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Details of Grant 

EPSRC Reference: EP/G006555/2
Title: Illuminating the Path of Video Visualization
Principal Investigator: Chen, Professor M
Other Investigators:
Thornton, Professor IM
Researcher Co-Investigators:
Project Partners:
Department: Oxford e-Research Centre
Organisation: University of Oxford
Scheme: Standard Research
Starts: 30 June 2011 Ends: 29 September 2013 Value (£): 371,464
EPSRC Research Topic Classifications:
Computer Graphics & Visual.
EPSRC Industrial Sector Classifications:
No relevance to Underpinning Sectors
Related Grants:
Panel History:  
Summary on Grant Application Form
The notion of video visualization was coined by the PI and his postgraduate student in their 2003 IEEE VIS paper. It is a technology drawing the concepts and methodologies from volume and flow visualization, image and video processing, and vision science. It extracts meaningful information from a video data set and conveys the extracted information to users in appropriate visual representations. It is not intended to provide fully automatic solutions to the traditional problems in video processing, but involves human in the loop of intelligent reasoning while reducing the burden of viewing videos. In the subsequent work in collaboration with Stuttgart, the PI and CI introduced the concept of visual signatures in video visualization, and reported a major user study conducted at Swansea involving some 92 subjects [IEEE TVCG 2006]. This work offered an important scientific insight as to how human observers may learn to recognize visual signatures of events depicted in an abstract visual representation of a video.[Tsotsos01] stated that a bounded visual search (e.g., looking for all moving pixel clusters with 20-60 pixels) can be achieved in linear time, whist an unbounded visual search (e.g., looking for something abnormal in a video) is NP-complete. For most practical problems in video processing and computer vision, we rarely have perfectly bounded visual search. We often search simultaneously for entities (e.g., objects, motions or events) in different classes. The models that are used to guide a search are usually incomplete and may lead to uncertainty or errors in detection, segmentation andclassification. The dynamic and unpredictable nature of the input videos instigates mechanisms for heuristic reasoning and iterative decision optimization, which further depart from linear or polynomial performance.In contrast, the human eye-brain system is undeniable more powerful than any current vision system in performing visual searches, especially unbounded visual searches. Even we suppose that the human eye-brain system is a Turing machine, its 100 billion neurons and 100-500 trillion synaptic connections between neurons will unlikely to be matched by computers in the near future. Hence this raises the possibility that using video visualization to aid unbound visual search may provide a more scalable means for dealing with large volumes of video datasets.Video visualization can be deployed in many application areas, such as scientific experimentation and computation, security industry and media and entertainment industry. However, in traditional visualization (e.g., medical visualization), the users are normally familiar with the 3D objects (e.g., bones or organs) depicted in a visual representation. In contrast, human observers are not familiar with the 3D objects depicted in a visual representation of a video because one spatial dimension of these objects shows the temporal dimension. The problem is further complicated by the fact that, in most videos, each 2D frame is the projective view of a 3D scene. Hence, a visual representation of a video on a computer display is, in effect, a 2D projective view of a 4D spatiotemporal domain. In order to for us to see 'time' without using 'time', we need to address a range of challenges in science, technology, visual perception and applications. This project is intended to continue the UK's leadership in tackling these challenges by building on the existing expertise and excellence in video visualization.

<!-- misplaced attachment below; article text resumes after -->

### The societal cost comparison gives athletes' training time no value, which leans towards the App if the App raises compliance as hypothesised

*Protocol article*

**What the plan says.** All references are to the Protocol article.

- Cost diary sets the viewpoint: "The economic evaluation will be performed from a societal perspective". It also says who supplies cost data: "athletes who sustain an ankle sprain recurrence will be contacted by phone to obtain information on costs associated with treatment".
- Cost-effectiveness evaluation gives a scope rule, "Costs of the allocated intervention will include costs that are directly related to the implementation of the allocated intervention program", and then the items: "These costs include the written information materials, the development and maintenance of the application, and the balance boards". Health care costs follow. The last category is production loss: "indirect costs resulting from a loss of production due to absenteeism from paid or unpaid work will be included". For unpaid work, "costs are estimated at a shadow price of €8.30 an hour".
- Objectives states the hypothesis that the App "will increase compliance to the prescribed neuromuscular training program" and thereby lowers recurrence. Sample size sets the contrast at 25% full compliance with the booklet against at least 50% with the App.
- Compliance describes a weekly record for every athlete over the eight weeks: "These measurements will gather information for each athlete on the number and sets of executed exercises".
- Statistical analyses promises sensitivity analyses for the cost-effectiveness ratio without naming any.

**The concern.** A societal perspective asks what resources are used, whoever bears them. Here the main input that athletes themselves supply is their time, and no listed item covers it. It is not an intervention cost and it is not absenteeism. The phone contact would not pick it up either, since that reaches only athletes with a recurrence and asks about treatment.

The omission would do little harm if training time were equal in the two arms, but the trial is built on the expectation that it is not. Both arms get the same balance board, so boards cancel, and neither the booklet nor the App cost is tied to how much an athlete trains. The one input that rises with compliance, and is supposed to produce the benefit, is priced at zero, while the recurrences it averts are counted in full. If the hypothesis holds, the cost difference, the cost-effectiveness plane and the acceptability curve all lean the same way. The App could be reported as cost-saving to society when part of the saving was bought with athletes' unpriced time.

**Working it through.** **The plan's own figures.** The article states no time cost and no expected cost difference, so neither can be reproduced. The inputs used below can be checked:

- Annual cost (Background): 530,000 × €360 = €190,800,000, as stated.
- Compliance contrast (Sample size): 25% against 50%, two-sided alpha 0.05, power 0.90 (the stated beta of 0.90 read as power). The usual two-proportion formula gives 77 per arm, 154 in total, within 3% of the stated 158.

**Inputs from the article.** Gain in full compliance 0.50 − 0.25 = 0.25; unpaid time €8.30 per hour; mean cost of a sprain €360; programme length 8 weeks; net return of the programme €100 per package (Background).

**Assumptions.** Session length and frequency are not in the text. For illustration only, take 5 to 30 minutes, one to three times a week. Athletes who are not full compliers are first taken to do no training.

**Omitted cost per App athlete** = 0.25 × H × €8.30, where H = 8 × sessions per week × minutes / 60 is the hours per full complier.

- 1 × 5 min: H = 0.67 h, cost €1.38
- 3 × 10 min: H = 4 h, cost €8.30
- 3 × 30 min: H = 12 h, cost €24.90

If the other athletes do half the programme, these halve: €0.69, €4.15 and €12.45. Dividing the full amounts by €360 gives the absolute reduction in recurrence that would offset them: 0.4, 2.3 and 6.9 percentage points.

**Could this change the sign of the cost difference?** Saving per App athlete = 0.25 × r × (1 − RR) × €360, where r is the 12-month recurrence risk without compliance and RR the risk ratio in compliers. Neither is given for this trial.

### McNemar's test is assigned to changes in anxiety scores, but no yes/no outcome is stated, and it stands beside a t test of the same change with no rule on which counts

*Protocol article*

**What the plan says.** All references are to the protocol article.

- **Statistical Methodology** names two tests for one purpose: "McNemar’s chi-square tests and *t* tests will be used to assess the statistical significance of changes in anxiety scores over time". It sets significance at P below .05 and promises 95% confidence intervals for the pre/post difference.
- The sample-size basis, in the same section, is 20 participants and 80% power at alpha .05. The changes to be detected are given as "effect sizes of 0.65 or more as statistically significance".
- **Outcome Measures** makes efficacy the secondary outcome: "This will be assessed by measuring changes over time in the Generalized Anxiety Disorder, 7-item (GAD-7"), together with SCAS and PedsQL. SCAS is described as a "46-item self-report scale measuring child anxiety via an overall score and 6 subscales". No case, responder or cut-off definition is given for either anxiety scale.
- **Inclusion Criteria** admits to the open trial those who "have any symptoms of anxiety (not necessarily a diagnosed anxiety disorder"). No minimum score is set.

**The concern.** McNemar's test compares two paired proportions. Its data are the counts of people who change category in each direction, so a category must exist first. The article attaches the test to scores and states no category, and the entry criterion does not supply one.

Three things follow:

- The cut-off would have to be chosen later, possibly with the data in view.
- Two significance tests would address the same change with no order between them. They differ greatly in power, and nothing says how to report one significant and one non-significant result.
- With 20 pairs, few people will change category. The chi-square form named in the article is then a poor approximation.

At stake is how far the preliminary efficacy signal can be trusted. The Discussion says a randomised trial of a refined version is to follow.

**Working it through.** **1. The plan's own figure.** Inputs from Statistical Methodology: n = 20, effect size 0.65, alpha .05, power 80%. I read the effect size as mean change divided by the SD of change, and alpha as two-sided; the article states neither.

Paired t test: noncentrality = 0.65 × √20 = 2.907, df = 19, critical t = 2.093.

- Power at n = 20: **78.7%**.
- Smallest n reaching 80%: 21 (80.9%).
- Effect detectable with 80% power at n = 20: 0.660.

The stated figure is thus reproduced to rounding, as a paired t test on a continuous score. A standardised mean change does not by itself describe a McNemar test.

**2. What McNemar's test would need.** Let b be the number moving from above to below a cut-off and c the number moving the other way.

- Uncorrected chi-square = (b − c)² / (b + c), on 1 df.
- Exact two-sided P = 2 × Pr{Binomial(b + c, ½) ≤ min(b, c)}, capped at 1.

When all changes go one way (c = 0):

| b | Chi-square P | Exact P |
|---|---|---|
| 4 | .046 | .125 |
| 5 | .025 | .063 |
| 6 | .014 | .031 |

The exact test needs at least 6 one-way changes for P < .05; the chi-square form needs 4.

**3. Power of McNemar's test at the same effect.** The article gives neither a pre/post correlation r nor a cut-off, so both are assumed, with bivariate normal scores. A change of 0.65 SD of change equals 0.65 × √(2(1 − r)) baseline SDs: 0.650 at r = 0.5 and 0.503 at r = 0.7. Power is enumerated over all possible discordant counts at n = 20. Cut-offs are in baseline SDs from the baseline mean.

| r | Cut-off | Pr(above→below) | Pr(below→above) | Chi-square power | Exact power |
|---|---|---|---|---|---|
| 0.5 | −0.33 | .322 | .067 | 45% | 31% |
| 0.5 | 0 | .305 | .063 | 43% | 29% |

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Organisation Website: http://www.ox.ac.uk